In a world where consumer data is becoming increasingly regulated, Wilson says the platform facilitates fair value exchange, while tying together brand and performance to close the loop, with some attribution in between.
Aggregate the light buyers
“Loyalty programmes are in need of a rebrand, because they are not just about loyalty these days, if they ever were,” says Wilson in response to Prof. Sharp’s views that loyalty programmes don’t move the needle.
“It's not just about driving loyalty or customer lifetime value. In retail, a customer can turn left to you, or right to a competitor. Used cleverly, a loyalty program can help you to get a customer to turn left more often than not,” says Wilson. “So it doesn't matter whether the customer is loyal in the purest sense or not. What matters is that they're turning left.”
Moreover, as shopping formats and buying cycles change, he thinks the modern definition of a loyalty programme is something that helps to “facilitate both salience and penetration via more of a direct customer connection.”
In other words, incentivising lots of light buyers for lots of different brands by paying the discount to them directly increases a retailer's appeal over its competitor. As Wilson puts it, “why would you not take advantage of additional savings?”
Apple appears to agree. It has offered 7% cashback via the platform. Booking.com has offered 12%.
Wilson thinks a collective loyalty approach may be more viable than “every brand and its dog” trying to launch their own schemes. He would say that as Cashrewards aims to scale its roster of partners. But Wilson also has plenty of lessons in loyalty to draw upon.
“It's a bit of a dubious honour to have on your CV that you relaunched the same program twice. The strategy for Woolworths Rewards 1.0 was great. But I learned that strategy isn't everything. You can have the best idea in the world, but the idea itself isn't important - execution on it is.”
Lessons in loyalty: execution trumps idea
Wilson helped to shape the development of Woolworth’s rewards scheme initially from late 2015, and then its second iteration the following year.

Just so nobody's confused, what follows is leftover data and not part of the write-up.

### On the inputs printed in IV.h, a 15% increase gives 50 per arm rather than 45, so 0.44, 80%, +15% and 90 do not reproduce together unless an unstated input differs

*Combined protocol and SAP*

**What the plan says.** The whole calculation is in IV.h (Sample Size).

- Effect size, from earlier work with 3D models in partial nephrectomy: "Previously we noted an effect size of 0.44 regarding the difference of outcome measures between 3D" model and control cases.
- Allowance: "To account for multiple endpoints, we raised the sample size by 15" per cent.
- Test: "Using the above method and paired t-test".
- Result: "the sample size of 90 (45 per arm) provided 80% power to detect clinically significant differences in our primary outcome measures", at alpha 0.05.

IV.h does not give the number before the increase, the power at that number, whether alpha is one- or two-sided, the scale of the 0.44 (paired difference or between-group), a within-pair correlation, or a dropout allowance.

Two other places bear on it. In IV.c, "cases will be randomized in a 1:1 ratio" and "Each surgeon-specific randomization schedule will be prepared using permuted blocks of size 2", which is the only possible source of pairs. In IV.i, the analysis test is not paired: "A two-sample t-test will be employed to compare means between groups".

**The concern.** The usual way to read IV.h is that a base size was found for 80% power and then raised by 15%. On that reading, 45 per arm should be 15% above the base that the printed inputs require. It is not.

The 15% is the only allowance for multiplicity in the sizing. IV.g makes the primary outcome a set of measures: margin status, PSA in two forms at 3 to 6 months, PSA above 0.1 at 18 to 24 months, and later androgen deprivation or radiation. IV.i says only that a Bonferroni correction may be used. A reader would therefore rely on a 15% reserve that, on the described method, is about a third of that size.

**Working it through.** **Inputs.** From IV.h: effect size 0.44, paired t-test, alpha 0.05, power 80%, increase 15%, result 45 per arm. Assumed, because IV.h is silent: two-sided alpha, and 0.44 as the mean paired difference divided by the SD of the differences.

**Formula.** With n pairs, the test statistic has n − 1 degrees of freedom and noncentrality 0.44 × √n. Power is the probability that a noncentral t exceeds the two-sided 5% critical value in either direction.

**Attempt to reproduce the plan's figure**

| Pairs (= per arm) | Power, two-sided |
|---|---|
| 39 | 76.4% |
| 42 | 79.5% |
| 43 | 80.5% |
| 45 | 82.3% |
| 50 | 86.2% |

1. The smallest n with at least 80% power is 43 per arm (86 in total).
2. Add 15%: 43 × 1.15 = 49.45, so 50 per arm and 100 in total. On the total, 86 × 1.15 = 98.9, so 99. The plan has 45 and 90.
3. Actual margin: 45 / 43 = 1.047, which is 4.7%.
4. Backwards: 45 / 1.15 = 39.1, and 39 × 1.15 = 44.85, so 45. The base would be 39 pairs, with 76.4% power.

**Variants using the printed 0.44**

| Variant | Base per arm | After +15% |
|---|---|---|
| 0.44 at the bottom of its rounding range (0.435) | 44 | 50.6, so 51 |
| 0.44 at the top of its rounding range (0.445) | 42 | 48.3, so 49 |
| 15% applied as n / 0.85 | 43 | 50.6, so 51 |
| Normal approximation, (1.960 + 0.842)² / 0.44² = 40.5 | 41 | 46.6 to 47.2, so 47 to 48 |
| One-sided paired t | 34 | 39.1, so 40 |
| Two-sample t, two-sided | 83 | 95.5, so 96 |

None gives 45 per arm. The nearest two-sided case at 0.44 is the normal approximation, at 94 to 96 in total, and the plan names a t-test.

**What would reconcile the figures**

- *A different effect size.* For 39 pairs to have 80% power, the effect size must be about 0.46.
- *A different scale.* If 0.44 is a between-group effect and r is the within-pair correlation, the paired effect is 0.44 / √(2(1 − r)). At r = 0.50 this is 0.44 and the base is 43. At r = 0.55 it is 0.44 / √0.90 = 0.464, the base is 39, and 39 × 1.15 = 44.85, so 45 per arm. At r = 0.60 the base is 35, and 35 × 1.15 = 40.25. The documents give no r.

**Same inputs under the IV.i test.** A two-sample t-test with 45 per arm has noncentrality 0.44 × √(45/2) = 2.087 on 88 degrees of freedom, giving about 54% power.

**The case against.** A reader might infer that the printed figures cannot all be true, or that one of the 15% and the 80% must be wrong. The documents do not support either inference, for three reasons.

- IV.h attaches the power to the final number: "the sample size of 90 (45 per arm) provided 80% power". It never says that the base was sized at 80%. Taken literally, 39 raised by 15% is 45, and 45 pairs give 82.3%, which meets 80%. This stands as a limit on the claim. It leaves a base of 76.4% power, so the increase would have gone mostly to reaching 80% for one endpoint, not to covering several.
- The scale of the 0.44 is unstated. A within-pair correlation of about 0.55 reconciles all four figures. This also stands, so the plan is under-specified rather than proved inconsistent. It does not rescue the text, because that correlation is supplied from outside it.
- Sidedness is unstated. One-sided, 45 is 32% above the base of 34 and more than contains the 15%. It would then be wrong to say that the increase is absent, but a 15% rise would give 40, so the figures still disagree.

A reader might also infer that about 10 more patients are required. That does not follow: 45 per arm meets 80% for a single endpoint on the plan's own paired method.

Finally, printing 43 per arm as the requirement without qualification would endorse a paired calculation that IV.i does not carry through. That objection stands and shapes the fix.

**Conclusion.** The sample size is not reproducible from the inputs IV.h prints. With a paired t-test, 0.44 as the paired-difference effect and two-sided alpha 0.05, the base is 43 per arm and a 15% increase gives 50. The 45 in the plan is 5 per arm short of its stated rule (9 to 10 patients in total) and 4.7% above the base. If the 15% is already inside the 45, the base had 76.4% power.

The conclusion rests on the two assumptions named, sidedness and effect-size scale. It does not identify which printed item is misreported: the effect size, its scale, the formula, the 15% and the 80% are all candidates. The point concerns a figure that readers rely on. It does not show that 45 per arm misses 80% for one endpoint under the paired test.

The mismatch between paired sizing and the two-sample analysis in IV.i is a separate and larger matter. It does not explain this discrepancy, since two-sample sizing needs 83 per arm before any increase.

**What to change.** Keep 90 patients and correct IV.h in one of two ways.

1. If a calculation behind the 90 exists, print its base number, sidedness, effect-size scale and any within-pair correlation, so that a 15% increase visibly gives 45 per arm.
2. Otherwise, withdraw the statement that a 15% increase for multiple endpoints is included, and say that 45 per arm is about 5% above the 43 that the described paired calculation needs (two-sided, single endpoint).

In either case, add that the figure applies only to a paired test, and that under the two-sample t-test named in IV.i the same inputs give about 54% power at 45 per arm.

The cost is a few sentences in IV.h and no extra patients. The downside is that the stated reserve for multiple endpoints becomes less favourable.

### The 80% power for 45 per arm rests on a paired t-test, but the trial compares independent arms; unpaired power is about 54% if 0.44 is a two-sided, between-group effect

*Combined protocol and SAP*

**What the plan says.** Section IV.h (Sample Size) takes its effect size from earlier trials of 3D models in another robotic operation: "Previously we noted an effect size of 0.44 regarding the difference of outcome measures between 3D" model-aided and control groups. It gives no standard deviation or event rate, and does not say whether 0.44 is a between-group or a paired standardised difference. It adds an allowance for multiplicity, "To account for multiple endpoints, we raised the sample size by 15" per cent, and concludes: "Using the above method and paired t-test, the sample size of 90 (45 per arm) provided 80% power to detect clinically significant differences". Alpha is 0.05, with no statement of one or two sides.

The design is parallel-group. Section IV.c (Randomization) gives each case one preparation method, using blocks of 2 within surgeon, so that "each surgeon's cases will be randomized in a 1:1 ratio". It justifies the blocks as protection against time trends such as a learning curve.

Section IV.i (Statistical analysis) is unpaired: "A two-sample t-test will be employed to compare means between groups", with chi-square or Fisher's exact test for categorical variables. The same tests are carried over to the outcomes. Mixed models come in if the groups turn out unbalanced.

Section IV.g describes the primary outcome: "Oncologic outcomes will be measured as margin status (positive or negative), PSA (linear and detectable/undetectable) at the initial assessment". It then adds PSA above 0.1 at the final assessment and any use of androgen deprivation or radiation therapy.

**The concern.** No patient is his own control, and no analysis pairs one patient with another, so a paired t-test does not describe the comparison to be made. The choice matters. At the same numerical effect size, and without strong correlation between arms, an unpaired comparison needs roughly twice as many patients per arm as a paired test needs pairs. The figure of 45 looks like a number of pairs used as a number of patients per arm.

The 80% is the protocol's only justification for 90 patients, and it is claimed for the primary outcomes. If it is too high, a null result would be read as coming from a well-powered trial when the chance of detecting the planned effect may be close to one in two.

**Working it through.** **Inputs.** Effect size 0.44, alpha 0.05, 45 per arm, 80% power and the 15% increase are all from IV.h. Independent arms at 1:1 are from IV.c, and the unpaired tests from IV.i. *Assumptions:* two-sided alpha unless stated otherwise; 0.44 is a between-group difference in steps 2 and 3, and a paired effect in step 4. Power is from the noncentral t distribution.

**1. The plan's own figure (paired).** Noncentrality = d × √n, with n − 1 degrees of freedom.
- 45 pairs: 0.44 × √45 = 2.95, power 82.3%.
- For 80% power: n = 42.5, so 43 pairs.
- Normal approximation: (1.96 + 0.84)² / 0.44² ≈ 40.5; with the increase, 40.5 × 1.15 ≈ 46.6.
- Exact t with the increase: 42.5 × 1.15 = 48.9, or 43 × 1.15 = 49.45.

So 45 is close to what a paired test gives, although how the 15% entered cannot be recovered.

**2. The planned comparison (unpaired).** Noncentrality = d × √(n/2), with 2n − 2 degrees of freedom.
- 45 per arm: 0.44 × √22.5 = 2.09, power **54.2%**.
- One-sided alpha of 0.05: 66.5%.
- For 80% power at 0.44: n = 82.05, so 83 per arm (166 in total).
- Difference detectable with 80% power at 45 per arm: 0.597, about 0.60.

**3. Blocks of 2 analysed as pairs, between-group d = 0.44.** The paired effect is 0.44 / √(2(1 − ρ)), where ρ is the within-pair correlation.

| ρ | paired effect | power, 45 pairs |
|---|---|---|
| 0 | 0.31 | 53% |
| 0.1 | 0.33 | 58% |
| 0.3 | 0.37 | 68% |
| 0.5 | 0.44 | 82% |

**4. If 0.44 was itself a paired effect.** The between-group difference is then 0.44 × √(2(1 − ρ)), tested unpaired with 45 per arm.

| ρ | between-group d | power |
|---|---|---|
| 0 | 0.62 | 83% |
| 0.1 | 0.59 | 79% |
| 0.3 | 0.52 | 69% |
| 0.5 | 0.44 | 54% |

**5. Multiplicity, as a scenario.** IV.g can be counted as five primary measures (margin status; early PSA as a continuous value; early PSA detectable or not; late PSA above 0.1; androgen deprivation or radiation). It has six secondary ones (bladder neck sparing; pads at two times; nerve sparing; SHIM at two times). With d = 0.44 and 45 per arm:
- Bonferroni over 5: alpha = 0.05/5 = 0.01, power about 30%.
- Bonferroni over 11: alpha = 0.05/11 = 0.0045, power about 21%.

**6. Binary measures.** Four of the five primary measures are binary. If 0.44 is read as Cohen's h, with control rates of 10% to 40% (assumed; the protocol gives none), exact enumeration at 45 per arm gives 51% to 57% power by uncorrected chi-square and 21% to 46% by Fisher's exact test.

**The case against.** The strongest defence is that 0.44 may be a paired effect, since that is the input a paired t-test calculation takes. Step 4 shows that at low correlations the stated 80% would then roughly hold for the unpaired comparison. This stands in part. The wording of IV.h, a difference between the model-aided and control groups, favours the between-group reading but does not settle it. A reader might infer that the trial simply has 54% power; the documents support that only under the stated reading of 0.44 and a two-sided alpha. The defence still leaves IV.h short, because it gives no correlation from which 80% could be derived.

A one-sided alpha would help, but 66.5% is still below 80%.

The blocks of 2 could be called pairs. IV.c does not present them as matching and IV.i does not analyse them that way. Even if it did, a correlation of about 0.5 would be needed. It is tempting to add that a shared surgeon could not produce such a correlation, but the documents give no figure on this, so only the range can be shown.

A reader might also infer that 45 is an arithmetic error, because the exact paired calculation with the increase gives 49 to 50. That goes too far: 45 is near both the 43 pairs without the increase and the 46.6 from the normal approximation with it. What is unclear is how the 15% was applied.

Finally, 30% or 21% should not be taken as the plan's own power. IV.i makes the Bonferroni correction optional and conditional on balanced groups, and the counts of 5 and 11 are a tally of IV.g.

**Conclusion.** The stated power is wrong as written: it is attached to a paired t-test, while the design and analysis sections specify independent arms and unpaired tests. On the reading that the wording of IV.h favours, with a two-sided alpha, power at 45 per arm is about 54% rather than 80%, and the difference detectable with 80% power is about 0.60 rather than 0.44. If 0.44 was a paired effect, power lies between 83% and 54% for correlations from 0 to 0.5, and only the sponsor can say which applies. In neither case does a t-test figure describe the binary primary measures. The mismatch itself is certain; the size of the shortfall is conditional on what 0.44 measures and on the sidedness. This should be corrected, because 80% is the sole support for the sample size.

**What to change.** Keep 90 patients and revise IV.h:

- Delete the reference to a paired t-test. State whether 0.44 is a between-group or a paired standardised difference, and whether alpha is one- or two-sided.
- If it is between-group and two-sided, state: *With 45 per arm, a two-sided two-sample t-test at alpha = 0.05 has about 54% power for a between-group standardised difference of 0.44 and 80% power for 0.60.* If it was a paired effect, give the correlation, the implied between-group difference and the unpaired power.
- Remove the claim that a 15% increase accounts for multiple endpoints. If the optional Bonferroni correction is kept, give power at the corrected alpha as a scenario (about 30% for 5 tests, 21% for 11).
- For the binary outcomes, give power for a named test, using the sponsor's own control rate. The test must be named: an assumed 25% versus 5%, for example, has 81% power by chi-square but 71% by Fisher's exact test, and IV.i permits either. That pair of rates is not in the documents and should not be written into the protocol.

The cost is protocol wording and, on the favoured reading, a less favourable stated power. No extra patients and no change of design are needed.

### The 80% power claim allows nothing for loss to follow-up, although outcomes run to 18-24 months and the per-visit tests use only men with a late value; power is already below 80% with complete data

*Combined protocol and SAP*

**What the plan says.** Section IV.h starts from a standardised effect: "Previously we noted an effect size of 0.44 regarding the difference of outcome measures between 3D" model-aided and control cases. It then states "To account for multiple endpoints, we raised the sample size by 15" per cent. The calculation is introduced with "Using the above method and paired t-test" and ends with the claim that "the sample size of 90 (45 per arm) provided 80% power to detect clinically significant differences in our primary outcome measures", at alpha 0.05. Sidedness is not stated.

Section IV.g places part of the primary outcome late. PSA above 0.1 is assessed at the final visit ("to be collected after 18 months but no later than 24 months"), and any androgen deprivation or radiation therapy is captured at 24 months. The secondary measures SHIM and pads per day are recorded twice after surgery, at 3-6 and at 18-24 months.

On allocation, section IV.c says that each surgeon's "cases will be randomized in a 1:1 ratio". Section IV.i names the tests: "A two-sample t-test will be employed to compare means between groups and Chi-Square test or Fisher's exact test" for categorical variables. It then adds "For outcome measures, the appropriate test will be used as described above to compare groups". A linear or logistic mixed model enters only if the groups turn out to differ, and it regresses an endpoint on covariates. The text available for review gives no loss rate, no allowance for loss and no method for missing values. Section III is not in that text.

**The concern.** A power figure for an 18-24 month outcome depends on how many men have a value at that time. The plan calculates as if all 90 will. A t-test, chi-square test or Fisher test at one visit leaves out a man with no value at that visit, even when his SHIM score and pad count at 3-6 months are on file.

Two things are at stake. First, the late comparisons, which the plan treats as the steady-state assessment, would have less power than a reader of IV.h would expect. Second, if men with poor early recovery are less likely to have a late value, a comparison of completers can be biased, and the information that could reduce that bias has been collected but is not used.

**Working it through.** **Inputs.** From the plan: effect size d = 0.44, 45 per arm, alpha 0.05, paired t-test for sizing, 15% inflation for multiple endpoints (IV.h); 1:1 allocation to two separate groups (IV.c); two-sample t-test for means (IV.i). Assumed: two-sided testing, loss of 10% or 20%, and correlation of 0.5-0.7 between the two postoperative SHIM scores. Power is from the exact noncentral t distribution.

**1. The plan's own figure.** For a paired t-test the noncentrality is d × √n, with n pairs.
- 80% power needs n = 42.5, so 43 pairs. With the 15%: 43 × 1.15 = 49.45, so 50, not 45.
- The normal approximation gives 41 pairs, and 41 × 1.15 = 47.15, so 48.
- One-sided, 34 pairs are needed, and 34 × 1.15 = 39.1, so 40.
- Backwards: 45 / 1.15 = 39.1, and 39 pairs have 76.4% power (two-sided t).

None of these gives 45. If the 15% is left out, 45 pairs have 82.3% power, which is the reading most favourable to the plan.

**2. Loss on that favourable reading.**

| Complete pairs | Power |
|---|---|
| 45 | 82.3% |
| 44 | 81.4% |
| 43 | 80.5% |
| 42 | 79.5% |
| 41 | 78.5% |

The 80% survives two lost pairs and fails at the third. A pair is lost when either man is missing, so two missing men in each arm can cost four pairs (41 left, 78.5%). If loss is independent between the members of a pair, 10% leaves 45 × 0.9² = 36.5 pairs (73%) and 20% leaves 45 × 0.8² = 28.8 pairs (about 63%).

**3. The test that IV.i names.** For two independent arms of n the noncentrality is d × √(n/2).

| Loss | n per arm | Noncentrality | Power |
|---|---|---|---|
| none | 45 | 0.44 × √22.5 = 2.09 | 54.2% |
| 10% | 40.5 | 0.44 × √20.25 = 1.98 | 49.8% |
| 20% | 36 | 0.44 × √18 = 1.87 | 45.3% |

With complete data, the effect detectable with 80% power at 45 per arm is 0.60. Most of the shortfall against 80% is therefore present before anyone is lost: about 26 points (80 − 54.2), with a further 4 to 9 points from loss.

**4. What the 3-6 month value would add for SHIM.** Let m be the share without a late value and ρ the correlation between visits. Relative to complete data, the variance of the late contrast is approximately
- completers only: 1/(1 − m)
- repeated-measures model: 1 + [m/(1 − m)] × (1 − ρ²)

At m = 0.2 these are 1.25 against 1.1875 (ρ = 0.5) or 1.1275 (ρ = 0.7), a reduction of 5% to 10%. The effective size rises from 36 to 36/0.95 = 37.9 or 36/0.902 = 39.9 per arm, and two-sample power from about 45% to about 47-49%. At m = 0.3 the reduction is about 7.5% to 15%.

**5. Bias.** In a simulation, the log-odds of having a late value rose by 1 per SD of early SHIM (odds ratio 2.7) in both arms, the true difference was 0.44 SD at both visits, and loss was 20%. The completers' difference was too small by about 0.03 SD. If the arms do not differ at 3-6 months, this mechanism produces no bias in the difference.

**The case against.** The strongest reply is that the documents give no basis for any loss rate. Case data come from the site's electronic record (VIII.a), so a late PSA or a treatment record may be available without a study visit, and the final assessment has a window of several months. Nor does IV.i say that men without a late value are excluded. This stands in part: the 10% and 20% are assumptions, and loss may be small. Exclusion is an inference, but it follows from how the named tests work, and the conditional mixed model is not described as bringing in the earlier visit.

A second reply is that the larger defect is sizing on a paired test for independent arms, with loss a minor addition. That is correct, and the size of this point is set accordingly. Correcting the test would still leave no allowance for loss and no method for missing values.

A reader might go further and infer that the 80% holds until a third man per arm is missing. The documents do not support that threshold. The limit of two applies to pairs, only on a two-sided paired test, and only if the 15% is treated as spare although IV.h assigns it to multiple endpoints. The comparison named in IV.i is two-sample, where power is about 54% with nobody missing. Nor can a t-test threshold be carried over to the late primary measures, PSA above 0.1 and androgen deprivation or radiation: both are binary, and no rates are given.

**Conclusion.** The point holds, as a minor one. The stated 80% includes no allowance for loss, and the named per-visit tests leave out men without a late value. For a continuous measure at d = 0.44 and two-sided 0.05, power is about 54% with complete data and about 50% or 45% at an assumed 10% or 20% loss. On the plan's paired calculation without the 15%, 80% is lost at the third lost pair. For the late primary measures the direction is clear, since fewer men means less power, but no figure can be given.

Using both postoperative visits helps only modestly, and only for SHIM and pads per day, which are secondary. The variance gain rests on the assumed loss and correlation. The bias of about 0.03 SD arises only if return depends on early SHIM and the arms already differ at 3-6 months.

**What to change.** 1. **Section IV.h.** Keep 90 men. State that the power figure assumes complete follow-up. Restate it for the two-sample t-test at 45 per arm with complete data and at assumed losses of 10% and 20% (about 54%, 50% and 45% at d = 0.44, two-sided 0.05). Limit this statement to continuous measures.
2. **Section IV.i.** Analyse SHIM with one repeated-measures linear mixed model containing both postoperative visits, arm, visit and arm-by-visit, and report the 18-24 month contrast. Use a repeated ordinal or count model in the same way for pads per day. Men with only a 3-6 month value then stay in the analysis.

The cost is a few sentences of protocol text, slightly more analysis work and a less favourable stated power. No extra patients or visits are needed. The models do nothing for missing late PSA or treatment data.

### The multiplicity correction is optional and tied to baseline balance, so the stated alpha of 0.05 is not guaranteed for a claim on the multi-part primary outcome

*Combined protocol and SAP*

“It's a bit of a dubious honour to have on your CV that you relaunched the same program twice,” admits Wilson.
But it taught him some valuable lessons.
“I still believe that the strategy for Woolworths Rewards 1.0 was great. But through that [experience] I learned that strategy isn't everything. It was a really important life lesson for me: You can have the best idea in the world, but the idea itself isn't important - execution on it is,” says Wilson.
“You need to set yourself and the business up for success to execute. At the time, we were trying to launch a pretty novel proposition, but the business had so much on its plate with other initiatives - all high priority. It just couldn't successfully execute against the customer value proposition. And that ultimately turned customers off.”
By flipping from offering frequent flyer points to ‘Woolworth dollars’ for everyday shopping, some customers gained a benefit. But a very vocal component also missed out. With social media ablaze and CEO Brad Banducci’s inbox filling up, “the positive side was that we learned to listen to our customers in real time,” suggests Wilson. “As a business, we probably learned the value of reacting at light speed to solve the problem.”
Relaunching the loyalty programme within nine months “was no mean feat,” adds Wilson. He says the key insight is to keep the programmes simple: “You earn on your shopping and don’t need to change your behaviour… Rather than going down the path of onboarding a bunch of different partners and offering the customers the chance to redeem with those different partners.”
“We see generally greater than ten times return on adspend, which can be double or triple that of other performance marketing channels that are more focused on conversion alone.”
Brand, performance and 10xROI?
“Businesses that forego investment in brand awareness do so at their peril,” suggests Wilson.